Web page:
E.S.F. gratefully acknowledges financial support from DAAD (grant no. A/09/07421), the research grant committees of both the University of Dschang and the Cameroonian Ministry of Higher Education. A.N.D. is grateful to his supervisors Prof. Dr. J.S. Glaser and Dr. R. Marx for helpful suggestions in performing the NMR experiments. The necessary NMR spectrometers were provided by the Bavarian NMR Center (Bayerisches NMR-Zentrum).

References

[1] Sabnis, R. W.; Rangnegar, D. W.; Sonawane, N. D. 2-Aminothiophenes by the Gewald reaction. J. Heterocycl. Chem.1999, 36, 333–345.Search in Google Scholar

[2] Pinto, I. L.; Jarvest, R. L.; Serafinowska, H. T. The synthesis of 5-alkoxy and 5-amino substituted thiophenes. Tetrahedron Lett.1999, 41, 1597–1600.Search in Google Scholar

[3] Habibi, M. H.; Hassanzadeh, A.; Isfahani, A. Z. Spectroscopic studies of solophenyl red 3BL polyazo dye tautomerism in different solvents using UV-visible, 1H NMR and steady-state fluorescence techniques. Dyes Pigments 2006, 69, 93–101.Search in Google Scholar

[4] Samadhiya, S.; Halve, H. Synthetic utility of Schiff bases as potential herbicidal agents. Orient J. Chem. 2001, 17, 119–122.Search in Google Scholar

[5] Nofal, Z. M.; El-Zahar, M.; Abd El-Karim, S. Novel coumarin derivatives of expected biological activity. Molecules 2000, 5, 99–113.Search in Google Scholar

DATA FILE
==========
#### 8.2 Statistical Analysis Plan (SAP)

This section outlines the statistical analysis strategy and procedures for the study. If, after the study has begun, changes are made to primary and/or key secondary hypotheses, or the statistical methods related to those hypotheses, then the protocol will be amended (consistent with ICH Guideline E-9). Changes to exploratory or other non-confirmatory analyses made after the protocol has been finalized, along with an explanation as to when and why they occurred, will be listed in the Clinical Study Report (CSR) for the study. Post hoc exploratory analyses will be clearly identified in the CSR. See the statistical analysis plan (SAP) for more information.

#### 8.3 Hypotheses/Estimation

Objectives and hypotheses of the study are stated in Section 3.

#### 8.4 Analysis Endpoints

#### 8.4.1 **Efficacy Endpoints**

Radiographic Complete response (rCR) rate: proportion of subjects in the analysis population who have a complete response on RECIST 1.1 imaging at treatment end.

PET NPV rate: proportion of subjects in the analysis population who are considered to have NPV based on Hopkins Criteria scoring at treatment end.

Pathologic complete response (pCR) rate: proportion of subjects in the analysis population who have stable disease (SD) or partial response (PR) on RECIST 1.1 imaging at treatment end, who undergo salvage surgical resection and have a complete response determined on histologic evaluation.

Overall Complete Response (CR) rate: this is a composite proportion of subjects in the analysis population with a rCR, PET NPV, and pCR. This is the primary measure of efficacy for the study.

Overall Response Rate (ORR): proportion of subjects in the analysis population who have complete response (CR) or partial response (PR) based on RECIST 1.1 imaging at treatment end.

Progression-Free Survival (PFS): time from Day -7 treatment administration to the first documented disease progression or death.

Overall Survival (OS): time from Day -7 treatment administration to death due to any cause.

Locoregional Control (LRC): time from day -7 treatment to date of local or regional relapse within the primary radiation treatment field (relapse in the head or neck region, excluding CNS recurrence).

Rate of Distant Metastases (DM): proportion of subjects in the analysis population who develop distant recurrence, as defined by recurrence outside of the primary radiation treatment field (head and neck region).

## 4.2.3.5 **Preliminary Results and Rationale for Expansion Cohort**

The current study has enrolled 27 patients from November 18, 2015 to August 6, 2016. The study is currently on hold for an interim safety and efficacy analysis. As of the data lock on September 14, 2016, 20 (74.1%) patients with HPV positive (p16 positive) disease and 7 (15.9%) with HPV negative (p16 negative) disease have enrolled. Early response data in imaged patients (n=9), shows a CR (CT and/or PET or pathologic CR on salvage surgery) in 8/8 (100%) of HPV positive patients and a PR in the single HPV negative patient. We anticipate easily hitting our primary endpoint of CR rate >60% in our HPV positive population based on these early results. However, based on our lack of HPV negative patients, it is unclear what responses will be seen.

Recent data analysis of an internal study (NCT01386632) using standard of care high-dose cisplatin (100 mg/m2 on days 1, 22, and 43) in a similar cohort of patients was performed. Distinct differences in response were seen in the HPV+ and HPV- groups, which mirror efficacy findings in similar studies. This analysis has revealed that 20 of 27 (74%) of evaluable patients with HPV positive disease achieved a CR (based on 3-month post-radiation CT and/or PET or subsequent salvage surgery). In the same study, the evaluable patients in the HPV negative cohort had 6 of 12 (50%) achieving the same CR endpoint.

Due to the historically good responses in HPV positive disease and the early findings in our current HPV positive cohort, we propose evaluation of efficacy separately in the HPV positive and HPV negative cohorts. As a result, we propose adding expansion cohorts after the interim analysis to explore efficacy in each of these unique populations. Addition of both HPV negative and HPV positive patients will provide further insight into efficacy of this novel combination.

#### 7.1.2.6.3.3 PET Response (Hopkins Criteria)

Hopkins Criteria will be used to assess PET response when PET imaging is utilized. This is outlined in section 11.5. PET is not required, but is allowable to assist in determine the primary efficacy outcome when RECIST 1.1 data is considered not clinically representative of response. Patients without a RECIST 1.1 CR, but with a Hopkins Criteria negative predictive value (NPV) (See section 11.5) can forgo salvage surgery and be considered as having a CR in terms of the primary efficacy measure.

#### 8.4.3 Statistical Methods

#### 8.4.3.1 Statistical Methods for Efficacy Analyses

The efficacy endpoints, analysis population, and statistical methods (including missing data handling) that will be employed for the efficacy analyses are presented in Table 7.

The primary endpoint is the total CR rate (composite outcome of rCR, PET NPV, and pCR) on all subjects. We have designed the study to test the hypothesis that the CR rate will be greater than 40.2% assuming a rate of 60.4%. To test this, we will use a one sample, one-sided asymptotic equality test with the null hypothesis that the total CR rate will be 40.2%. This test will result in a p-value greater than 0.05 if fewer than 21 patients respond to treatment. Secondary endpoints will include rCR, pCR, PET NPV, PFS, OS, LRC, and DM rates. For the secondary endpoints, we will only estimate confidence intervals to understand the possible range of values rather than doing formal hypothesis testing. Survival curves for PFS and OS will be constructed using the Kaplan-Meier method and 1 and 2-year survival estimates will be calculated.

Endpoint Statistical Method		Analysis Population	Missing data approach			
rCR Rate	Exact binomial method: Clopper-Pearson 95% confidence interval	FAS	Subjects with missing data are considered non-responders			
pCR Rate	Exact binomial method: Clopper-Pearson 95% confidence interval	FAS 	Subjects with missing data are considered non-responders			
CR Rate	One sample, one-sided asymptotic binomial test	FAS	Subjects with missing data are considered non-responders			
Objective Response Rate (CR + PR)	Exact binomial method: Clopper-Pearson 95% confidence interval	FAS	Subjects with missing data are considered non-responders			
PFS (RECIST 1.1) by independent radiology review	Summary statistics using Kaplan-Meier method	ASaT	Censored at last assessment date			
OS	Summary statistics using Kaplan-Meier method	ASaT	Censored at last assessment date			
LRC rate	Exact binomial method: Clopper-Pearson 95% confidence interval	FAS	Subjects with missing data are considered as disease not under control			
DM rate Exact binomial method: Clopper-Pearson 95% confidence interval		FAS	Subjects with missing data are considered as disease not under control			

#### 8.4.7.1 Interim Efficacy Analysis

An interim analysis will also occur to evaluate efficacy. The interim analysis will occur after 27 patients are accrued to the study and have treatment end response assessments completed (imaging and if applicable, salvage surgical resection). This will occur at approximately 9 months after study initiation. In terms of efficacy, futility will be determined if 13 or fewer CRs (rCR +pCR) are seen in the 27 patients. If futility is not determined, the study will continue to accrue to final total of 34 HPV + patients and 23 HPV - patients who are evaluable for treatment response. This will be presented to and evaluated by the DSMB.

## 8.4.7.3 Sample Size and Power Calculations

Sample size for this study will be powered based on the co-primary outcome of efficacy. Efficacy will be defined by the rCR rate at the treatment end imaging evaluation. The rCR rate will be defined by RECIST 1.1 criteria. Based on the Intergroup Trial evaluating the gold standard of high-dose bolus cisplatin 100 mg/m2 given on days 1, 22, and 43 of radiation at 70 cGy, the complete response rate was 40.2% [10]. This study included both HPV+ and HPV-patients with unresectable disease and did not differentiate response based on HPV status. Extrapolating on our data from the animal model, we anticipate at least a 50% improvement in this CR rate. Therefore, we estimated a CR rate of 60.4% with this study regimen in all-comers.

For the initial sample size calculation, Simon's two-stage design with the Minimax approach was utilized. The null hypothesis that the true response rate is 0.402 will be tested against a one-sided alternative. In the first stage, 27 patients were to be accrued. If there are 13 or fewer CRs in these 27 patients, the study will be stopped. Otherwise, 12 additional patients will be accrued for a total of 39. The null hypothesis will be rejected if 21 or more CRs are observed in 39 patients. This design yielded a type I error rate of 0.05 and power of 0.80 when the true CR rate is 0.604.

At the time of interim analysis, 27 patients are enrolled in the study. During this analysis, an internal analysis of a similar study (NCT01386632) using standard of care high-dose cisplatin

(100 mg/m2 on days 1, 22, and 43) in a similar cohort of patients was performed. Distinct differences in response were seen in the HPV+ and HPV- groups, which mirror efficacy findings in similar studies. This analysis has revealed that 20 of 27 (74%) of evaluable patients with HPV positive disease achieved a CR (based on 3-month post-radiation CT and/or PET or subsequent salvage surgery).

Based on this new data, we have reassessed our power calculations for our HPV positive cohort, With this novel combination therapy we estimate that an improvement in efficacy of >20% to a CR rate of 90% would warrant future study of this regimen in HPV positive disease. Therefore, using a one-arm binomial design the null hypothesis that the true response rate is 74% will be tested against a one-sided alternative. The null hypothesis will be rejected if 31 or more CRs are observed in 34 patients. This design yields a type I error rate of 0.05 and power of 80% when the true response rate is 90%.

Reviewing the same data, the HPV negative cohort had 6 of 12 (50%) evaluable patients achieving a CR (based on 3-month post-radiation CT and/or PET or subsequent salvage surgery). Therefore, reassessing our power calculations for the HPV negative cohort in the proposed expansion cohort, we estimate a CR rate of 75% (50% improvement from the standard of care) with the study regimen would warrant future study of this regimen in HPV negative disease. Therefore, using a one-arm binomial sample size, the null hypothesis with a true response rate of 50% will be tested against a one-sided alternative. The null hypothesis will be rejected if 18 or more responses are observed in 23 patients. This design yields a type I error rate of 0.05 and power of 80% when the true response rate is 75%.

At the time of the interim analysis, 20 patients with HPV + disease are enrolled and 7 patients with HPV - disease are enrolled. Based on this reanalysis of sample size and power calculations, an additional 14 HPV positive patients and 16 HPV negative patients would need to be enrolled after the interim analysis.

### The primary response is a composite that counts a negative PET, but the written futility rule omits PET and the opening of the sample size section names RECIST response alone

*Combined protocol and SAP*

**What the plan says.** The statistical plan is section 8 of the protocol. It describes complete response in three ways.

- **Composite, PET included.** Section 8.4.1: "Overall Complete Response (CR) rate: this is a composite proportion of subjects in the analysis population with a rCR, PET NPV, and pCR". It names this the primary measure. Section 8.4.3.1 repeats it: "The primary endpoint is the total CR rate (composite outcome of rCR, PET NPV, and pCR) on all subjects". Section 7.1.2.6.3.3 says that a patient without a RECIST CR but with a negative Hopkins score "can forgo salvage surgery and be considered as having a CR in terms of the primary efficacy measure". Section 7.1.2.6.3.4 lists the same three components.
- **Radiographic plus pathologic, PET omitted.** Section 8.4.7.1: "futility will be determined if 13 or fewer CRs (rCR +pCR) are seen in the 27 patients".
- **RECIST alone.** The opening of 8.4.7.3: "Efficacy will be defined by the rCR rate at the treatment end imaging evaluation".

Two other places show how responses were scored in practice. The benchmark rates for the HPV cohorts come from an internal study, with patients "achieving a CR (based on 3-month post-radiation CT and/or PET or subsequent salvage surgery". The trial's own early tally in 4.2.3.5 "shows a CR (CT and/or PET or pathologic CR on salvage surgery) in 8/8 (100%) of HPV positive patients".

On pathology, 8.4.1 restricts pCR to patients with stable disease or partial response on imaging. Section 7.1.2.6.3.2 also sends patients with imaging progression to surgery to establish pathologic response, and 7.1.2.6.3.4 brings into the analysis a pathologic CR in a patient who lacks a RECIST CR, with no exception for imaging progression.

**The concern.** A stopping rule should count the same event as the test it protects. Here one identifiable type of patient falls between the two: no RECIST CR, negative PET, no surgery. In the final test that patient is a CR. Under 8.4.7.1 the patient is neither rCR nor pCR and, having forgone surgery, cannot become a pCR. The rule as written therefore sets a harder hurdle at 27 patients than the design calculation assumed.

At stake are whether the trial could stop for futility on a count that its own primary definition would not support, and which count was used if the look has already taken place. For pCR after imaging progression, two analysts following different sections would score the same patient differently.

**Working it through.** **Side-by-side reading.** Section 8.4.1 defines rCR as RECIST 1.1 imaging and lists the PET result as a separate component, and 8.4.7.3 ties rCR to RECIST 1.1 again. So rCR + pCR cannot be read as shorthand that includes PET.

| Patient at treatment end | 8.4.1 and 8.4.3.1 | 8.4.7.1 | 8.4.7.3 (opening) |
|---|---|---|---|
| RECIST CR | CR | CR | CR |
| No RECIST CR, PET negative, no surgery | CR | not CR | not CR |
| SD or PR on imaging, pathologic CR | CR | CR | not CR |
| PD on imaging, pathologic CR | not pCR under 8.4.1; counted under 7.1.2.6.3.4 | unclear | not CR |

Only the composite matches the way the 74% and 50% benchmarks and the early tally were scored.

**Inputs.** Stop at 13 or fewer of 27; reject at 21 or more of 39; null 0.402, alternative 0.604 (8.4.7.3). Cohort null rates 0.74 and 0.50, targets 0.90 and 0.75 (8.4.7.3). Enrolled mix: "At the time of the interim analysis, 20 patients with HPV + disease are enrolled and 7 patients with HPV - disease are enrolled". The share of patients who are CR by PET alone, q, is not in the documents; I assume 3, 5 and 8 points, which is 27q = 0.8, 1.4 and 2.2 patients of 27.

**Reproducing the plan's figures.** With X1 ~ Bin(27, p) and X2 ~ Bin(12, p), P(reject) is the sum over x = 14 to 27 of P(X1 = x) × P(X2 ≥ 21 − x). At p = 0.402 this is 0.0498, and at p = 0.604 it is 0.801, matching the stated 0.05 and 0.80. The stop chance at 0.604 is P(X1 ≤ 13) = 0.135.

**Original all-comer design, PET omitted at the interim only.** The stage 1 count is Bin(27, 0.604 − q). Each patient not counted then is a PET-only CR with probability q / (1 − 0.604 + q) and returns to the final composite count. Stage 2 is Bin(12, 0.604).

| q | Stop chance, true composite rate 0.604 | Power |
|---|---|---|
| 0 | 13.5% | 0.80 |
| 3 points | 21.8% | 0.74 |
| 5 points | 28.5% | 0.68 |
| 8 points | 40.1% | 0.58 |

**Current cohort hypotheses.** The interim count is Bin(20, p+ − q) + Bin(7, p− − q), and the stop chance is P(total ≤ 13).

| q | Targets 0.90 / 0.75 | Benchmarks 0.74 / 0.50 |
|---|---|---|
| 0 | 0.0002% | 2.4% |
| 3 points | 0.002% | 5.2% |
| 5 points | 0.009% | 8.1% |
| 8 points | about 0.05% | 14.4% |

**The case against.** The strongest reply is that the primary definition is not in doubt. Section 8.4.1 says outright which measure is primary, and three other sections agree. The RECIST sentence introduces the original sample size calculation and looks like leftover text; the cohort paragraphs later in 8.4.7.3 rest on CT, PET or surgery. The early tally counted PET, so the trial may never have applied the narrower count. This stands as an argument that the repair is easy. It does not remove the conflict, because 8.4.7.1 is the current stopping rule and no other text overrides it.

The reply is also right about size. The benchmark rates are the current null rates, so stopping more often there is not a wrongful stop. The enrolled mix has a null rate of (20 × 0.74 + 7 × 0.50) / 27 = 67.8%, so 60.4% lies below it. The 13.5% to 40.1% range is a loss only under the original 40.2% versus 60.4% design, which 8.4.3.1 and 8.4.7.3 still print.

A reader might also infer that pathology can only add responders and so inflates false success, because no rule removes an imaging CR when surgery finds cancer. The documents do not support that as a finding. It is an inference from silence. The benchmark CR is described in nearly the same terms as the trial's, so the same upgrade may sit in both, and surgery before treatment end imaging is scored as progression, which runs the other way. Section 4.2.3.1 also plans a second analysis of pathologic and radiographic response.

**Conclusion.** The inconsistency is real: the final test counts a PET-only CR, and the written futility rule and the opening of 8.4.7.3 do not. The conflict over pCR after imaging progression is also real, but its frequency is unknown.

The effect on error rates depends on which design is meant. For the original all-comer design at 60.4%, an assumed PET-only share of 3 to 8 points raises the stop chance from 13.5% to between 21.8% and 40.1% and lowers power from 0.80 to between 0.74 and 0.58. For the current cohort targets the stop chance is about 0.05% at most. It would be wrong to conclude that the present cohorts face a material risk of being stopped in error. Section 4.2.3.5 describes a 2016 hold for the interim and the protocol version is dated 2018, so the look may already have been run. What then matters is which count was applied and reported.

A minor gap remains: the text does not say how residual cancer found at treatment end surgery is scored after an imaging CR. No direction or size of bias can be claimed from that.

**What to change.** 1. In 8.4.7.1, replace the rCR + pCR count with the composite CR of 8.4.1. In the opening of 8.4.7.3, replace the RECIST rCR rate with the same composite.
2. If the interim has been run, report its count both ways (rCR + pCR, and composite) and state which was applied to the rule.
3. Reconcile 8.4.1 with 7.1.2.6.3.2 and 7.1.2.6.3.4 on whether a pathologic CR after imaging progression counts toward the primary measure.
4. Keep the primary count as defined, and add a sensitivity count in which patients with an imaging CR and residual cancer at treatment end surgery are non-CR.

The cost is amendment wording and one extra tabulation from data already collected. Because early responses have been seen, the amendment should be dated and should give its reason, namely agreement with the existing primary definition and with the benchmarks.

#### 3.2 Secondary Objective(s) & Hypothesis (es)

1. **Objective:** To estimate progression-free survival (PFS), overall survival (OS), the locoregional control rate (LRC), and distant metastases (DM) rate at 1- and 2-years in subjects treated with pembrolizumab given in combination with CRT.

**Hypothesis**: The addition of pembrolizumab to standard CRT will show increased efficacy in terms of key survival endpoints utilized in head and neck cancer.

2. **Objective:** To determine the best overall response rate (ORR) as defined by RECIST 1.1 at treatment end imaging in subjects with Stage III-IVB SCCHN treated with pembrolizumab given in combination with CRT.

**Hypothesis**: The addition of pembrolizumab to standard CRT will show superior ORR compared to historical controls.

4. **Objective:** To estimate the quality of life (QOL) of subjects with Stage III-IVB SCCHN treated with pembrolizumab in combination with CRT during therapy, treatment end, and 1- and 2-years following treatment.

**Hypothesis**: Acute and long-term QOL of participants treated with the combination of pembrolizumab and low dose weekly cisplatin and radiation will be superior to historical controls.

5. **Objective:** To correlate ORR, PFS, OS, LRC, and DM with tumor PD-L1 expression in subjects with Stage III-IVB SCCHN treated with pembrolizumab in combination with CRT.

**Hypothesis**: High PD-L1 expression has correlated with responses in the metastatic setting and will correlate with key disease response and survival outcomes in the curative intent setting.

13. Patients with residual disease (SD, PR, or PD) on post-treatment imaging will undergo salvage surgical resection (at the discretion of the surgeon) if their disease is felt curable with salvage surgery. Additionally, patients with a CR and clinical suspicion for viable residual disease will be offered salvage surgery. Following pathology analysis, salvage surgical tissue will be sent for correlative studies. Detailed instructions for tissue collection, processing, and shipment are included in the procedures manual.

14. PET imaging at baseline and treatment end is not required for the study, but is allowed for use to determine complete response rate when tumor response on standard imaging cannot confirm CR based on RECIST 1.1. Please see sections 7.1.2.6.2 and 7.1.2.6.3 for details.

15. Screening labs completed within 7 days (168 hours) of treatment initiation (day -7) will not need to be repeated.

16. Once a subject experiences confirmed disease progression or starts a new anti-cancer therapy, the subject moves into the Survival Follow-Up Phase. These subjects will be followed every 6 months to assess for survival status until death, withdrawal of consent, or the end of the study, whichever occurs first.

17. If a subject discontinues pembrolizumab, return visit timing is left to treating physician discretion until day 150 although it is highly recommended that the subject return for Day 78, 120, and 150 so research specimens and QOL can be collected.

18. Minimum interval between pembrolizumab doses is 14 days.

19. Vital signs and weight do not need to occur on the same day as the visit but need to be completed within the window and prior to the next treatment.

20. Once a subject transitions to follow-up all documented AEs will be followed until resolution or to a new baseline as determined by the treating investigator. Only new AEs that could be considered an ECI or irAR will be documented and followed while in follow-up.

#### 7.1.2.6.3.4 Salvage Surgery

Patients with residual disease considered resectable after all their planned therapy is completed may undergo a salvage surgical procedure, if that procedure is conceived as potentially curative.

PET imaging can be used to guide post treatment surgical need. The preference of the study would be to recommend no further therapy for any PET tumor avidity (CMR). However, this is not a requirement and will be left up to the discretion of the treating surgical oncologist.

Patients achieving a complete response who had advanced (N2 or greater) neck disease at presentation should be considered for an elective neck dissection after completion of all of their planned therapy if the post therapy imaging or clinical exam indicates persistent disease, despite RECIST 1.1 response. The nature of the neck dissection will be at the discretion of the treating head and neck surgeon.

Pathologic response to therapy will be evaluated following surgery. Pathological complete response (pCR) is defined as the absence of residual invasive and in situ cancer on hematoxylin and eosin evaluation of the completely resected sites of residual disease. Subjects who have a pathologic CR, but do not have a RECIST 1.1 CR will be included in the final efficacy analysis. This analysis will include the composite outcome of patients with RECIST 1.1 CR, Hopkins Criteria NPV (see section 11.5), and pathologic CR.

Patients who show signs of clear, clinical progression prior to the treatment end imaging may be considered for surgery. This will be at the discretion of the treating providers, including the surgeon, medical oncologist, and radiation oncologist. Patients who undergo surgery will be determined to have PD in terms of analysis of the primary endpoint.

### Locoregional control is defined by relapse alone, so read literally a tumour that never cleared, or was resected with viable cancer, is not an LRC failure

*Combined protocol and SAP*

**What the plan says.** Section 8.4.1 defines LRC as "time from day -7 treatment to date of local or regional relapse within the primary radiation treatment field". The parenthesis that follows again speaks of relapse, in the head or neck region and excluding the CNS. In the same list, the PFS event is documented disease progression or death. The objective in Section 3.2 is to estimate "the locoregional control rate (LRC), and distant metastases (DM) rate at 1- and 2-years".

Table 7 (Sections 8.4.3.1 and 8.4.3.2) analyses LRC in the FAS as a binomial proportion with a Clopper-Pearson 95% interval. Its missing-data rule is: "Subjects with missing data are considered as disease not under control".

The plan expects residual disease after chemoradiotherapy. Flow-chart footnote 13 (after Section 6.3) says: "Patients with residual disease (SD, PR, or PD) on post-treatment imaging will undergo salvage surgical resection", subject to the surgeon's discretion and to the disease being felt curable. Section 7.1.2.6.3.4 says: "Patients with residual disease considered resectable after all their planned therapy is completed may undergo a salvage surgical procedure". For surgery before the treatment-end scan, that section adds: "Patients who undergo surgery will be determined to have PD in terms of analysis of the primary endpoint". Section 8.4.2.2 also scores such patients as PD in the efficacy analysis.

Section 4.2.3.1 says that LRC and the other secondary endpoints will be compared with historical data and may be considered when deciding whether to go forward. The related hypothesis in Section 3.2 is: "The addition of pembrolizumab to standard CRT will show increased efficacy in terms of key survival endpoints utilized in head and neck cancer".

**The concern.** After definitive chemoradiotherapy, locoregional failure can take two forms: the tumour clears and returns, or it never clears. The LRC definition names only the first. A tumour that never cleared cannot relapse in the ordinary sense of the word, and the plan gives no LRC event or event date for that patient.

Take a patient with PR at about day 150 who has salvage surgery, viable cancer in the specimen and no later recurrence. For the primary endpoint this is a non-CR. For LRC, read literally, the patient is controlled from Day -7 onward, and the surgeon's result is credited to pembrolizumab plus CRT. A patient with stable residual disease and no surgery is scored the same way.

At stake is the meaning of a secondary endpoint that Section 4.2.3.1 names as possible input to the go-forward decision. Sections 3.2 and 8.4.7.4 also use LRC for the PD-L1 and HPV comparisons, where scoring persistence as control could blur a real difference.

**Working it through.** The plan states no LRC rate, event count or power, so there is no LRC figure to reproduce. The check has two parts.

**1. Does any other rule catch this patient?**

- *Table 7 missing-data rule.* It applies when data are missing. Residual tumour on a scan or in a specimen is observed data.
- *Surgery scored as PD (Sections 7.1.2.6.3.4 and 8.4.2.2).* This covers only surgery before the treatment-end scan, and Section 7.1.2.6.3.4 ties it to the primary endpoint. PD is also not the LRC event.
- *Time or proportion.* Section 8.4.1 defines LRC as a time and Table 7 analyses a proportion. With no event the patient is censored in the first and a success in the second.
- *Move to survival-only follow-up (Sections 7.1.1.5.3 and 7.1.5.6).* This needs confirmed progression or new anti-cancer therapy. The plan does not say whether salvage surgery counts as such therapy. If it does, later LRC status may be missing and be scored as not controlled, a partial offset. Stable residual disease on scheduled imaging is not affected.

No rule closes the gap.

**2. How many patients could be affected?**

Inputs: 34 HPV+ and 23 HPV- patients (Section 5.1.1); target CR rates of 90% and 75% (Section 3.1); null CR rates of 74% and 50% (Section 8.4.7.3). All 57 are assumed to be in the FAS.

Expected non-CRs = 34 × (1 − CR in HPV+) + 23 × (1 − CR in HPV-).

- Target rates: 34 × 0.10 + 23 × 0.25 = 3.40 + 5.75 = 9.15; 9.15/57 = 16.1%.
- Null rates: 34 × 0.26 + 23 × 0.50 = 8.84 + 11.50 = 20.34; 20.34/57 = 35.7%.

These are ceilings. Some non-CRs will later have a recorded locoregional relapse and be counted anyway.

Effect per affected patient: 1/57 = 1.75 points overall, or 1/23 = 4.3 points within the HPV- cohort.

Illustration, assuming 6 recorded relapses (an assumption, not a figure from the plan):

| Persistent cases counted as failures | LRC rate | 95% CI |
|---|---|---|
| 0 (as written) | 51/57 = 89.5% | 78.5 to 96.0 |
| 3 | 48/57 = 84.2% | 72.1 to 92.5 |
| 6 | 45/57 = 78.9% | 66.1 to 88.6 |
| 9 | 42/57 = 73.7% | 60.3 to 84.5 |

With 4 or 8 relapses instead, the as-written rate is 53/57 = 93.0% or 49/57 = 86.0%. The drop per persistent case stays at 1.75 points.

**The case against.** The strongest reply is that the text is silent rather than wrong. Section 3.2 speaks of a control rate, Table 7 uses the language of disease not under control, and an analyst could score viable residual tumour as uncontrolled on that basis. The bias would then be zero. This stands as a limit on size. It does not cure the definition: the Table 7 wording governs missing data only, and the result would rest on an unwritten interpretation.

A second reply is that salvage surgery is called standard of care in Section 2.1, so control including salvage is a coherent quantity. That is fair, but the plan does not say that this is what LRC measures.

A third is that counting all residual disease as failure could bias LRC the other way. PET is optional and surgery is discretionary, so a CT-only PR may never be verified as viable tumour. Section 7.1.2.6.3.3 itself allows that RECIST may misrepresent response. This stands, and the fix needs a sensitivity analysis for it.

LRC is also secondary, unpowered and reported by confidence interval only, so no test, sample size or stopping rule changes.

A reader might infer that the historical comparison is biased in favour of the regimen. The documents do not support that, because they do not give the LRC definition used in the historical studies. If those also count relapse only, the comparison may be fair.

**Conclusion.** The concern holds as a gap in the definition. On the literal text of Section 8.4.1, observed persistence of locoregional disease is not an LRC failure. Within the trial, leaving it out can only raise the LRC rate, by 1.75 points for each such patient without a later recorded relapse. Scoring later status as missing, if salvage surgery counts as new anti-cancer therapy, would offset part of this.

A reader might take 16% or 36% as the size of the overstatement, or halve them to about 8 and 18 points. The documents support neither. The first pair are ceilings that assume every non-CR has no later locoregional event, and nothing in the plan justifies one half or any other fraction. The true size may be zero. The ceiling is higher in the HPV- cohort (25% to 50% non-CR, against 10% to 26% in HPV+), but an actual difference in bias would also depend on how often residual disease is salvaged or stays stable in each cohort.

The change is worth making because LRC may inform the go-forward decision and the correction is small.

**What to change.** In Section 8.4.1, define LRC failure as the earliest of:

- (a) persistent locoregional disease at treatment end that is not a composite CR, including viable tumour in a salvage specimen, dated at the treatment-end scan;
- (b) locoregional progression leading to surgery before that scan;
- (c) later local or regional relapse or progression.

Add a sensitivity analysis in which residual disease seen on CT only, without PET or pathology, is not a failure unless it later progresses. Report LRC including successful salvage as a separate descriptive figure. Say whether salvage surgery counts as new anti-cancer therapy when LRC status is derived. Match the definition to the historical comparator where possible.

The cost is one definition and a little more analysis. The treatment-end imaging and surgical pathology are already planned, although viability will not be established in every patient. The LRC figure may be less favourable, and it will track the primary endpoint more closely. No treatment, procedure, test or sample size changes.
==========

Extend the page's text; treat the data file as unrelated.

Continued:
[6] Emmanuel-Giota, A. A.; Fylaktakidou, K. C.; Hadjipavlou-Litina, D. J.; Litinas, K. E.; Nicolaides, D. N. Synthesis and biological evaluation of several 3-(coumarin-4-yl)tetrahydroisoxazole and 3-(coumarin-4-yl)dihydropyrazole derivatives J. Heterocycl. Chem. 2001, 38, 717–722.Search in Google Scholar

[7] Nikolkopoulos, G.; Figler, H.; Linden, J.; Scammells, P. 2-Aminothiophene-3-carboxylates and carboxamides as adenosine A1 receptor allosteric enhancers. Bioorg. Med. Chem. 2006, 14, 2358–2365.Search in Google Scholar

[8] Gütschow, M.; Neumann, U. Novel thieno[2, 3-d][1, 3] oxazin-4-ones as inhibitors of human leucocyte elastase. J. Med. Chem. 1998, 41, 1729–1740.Search in Google Scholar

[9] Jarvest, R. L.; Connor, S. C.; Gorniak, J. G.; Jennings, L. J.; Serafinovska, H. T.; West, A. Potent selective thienoxazinone inhibitors of herpes proteases. Bioorg. Med. Chem. Lett. 1997, 7, 1733–1738.Search in Google Scholar

[10] Fondjo, S. E.; Tsemeugne, J.; Sondengam, B. L.; Oppenlaender, T.; Wabo, K. H.; Tane, P.; Connolly, J. D.; Dehaen, W.; Rohand, T.; Kikuchi, H.; et al. Coupling of two diazotized 3-aminothieno[3,4-c]coumarins with aromatic amines. J. Heterocycl. Chem. 2011, 48, 1295–1301.Search in Google Scholar